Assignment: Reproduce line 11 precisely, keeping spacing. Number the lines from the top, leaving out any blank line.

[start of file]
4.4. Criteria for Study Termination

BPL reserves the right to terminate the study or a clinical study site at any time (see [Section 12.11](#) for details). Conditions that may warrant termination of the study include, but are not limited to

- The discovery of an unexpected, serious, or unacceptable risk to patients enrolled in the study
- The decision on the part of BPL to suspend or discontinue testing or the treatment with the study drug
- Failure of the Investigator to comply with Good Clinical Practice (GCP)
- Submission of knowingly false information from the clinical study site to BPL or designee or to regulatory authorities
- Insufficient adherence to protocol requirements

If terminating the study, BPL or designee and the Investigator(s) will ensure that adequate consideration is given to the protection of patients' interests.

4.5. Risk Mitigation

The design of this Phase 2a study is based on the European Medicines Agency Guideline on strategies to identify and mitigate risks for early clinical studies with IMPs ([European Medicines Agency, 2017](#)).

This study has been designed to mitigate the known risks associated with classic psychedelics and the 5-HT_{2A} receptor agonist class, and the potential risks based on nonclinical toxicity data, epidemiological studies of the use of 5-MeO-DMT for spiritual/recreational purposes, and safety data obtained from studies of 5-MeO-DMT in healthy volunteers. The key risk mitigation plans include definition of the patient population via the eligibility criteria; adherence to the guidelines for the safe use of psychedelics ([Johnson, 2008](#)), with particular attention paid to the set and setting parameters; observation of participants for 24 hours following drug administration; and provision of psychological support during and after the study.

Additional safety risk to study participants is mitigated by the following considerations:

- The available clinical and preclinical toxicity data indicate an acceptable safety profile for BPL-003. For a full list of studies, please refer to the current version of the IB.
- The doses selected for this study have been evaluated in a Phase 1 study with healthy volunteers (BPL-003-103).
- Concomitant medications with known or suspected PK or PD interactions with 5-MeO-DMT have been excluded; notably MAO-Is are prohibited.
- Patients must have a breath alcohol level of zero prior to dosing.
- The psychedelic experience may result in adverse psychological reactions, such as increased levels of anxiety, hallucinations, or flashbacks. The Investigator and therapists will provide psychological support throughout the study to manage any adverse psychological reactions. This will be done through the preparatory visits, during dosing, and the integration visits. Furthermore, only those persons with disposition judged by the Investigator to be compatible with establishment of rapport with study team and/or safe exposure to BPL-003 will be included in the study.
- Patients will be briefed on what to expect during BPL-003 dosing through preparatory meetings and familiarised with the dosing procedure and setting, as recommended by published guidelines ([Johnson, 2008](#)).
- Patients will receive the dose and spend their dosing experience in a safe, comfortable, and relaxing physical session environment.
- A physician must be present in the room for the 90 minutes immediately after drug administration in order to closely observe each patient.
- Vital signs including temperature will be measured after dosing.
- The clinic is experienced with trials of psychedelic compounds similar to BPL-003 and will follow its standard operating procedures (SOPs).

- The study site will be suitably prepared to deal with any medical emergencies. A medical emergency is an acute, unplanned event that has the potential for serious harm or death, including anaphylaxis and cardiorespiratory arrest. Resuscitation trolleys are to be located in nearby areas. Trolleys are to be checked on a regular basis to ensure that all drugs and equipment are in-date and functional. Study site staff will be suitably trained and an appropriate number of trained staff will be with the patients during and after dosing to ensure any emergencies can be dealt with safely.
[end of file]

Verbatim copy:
This study has been designed to mitigate the known risks associated with classic psychedelics and the 5-HT_{2A} receptor agonist class, and the potential risks based on nonclinical toxicity data, epidemiological studies of the use of 5-MeO-DMT for spiritual/recreational purposes, and safety data obtained from studies of 5-MeO-DMT in healthy volunteers. The key risk mitigation plans include definition of the patient population via the eligibility criteria; adherence to the guidelines for the safe use of psychedelics ([Johnson, 2008](#)), with particular attention paid to the set and setting parameters; observation of participants for 24 hours following drug administration; and provision of psychological support during and after the study.